Many of us were pleased to see more recognition of the impact of recently deceased Collingtonian John Bailar.
Under the heading Defeating cancer was once a ‘war’; now it’s a ‘moonshot’, in a Q and A piece, the Washington Post discussed Johns’s role in changing our view of how to deal with cancer:
Was the medical establishment starting to question the way breast cancer was handled?
Yes. In 1975, John Bailar, a biostatistician and head of demography at the National Cancer Institute, wrote an article titled “Mammography: A Contrary View,” which was highly critical of a mammography screening program being sponsored by his own agency, the NCI, along with the ACS.
He argued that the value of mammography had not been shown, especially for women under 50, and the risks of radiation “may be greater than commonly understood.” In other words, earlier was not necessarily better.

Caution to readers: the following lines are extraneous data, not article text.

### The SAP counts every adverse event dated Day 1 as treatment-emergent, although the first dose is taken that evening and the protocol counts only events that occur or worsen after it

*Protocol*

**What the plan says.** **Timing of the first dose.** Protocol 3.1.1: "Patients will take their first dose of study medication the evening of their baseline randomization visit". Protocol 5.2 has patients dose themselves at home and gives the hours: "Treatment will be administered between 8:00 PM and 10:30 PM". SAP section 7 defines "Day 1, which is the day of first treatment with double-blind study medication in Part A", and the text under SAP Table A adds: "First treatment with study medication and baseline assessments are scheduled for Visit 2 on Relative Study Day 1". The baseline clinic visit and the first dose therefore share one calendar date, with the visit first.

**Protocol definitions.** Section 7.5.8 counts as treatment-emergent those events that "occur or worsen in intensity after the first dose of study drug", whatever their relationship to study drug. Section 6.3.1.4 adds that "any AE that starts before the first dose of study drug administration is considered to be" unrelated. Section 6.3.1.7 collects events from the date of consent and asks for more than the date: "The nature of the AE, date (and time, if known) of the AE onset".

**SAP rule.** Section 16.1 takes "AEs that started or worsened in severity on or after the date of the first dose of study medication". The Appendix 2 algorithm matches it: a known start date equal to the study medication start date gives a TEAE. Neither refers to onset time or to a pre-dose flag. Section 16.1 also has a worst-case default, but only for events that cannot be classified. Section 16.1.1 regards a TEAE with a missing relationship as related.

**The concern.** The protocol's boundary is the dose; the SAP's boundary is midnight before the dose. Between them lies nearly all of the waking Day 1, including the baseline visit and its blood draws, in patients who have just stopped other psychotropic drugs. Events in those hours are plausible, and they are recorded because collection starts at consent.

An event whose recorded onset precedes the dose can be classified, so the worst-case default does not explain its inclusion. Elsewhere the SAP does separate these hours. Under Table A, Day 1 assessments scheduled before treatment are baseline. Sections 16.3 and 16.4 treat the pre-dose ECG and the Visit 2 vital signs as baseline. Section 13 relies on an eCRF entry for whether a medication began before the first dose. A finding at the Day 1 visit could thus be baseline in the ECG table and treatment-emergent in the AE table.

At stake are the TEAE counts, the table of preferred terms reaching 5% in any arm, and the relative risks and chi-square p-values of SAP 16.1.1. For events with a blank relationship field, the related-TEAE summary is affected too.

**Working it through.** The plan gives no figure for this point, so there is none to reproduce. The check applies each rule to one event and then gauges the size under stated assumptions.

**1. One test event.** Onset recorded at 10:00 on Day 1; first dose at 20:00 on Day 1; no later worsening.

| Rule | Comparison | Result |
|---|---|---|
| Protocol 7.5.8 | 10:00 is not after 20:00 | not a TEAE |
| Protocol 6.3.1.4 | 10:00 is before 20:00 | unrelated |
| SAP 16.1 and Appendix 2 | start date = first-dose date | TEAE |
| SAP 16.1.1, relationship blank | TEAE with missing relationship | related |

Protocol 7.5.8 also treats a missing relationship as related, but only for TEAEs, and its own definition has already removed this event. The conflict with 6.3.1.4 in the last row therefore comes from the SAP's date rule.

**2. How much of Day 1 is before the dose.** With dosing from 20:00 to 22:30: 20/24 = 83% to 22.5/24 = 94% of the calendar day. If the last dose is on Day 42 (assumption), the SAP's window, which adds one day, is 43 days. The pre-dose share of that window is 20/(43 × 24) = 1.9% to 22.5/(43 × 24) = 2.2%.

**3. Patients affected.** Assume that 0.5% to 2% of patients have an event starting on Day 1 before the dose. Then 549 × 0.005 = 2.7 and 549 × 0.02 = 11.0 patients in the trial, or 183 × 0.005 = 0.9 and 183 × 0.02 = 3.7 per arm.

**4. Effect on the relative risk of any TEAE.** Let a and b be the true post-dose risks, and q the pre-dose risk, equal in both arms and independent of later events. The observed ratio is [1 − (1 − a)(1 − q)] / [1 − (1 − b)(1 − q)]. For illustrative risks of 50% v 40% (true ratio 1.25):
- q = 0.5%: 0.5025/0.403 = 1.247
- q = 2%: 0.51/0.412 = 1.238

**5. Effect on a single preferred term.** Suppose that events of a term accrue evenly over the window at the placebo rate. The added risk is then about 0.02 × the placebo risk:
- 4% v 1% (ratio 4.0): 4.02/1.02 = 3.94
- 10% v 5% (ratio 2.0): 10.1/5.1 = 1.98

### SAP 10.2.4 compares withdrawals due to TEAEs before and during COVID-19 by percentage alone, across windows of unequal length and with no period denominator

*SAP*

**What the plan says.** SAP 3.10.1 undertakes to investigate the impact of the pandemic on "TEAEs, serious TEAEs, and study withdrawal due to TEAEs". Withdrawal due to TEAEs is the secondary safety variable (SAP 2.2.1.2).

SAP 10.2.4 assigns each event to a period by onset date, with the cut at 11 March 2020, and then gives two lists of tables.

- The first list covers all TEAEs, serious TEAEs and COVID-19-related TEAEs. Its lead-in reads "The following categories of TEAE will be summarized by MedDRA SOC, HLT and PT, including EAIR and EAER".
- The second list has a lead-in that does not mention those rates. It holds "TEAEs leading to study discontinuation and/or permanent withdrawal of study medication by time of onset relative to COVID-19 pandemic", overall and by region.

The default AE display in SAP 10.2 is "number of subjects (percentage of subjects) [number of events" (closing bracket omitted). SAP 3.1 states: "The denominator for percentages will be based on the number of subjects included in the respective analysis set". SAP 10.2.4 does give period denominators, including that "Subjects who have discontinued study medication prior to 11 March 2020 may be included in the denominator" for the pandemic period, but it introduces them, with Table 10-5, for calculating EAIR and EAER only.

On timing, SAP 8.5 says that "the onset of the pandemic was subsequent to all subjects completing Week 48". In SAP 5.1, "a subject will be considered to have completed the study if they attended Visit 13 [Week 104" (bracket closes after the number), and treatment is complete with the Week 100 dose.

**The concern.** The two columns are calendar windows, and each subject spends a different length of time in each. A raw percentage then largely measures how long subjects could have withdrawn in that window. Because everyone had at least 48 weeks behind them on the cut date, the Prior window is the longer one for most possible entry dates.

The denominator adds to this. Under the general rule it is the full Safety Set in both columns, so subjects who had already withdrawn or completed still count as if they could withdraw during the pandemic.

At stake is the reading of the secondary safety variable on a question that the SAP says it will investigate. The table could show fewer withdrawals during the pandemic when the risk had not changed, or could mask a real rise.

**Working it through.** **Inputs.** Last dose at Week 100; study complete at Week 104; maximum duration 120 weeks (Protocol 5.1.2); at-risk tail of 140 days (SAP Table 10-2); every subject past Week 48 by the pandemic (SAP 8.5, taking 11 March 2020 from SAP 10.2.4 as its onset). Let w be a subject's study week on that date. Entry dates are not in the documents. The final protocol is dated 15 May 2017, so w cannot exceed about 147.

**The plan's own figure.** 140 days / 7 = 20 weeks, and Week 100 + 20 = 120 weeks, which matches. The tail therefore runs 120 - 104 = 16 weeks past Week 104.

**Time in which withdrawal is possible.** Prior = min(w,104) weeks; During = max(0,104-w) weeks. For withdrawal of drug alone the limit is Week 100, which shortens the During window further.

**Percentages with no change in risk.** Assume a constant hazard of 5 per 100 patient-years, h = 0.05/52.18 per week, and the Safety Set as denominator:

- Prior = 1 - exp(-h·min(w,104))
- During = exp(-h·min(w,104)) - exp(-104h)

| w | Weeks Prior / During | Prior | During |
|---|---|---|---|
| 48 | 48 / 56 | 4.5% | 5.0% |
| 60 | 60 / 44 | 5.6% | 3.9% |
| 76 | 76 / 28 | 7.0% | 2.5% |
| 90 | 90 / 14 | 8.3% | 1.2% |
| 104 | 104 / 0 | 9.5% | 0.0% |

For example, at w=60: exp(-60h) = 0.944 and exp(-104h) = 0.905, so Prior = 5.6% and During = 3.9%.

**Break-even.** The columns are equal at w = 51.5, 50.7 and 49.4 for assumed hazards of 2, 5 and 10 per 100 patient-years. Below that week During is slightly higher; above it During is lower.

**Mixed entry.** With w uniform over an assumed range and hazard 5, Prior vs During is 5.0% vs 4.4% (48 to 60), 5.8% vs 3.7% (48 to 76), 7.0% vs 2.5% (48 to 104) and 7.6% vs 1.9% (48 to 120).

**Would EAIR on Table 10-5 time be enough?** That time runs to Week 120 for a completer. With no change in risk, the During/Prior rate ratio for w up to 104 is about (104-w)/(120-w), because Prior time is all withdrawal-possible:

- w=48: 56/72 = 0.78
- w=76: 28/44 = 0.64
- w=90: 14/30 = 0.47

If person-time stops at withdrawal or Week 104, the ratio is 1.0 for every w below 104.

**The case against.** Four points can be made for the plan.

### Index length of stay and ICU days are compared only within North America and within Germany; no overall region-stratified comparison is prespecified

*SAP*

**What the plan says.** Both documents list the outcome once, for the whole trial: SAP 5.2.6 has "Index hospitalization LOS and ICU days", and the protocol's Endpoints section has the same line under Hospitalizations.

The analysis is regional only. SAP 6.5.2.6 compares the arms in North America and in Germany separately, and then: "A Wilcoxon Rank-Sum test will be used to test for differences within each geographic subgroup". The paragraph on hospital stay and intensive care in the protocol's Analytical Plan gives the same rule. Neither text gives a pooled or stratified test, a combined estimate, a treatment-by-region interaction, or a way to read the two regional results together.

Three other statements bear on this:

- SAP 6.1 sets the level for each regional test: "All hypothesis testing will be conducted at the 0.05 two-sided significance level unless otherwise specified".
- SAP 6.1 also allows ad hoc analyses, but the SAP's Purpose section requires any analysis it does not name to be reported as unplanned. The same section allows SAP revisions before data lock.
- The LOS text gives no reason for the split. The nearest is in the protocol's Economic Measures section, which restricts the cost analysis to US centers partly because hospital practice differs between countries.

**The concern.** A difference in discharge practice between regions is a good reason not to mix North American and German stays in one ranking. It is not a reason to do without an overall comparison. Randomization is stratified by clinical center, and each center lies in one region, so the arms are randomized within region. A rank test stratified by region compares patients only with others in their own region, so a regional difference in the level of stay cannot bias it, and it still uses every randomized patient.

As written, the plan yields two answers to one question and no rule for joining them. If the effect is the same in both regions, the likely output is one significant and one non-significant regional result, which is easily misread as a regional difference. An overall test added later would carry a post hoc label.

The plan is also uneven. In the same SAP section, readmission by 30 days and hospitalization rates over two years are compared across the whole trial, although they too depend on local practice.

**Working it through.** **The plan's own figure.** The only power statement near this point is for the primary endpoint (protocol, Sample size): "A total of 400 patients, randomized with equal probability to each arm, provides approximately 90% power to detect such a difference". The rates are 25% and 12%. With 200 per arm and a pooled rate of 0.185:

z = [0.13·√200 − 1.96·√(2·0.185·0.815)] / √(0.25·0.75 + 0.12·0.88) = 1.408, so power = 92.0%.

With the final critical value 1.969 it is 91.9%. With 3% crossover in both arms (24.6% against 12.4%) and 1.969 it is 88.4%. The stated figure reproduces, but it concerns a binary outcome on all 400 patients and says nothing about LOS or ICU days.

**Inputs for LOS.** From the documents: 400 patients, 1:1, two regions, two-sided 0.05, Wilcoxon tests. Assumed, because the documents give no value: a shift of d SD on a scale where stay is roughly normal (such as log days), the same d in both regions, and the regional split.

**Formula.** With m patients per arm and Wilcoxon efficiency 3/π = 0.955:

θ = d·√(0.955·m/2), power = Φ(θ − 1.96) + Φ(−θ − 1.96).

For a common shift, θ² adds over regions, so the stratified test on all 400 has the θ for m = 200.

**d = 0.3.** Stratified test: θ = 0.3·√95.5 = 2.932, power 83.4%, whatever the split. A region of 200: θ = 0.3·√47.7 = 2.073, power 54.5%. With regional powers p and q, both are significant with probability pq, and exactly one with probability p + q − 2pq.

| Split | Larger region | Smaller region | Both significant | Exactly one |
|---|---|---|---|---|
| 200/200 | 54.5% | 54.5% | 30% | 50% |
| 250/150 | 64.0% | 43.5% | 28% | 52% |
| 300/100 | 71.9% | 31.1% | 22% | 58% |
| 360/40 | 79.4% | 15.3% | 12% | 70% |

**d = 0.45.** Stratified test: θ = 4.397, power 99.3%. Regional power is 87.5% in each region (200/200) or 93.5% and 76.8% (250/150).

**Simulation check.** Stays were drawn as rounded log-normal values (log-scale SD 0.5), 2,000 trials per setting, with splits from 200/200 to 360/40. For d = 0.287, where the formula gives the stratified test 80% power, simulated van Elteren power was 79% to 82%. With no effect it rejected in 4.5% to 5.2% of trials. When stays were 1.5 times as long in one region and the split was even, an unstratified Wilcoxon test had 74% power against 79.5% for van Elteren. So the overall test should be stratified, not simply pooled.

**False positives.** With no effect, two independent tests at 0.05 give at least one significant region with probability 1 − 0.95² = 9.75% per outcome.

Bailar eventually co-authored two important pieces for the New England Journal of Medicine, one in 1986 titled “Progress against Cancer?” and another in 1997 called “Cancer Undefeated.” He argued that a quarter-century after Nixon declared war on cancer, the United States was losing badly and that mortality rates had not budged. Bailar also believed that cancer prevention, a much more promising approach, had been ignored.
The article concludes:
But at least Biden is acknowledging the limits of the moonshot, such as the notion that certain therapies might be used to control — as opposed to cure — cancer.
After Nixon signed the War on Cancer legislation, one cancer specialist at the time was so excited that he predicted that cancer would be wiped out by the 1976 American Bicentennial. Well, not exactly. This story reminds us to be modest about what we can hope to achieve in the next 10 to 20 years.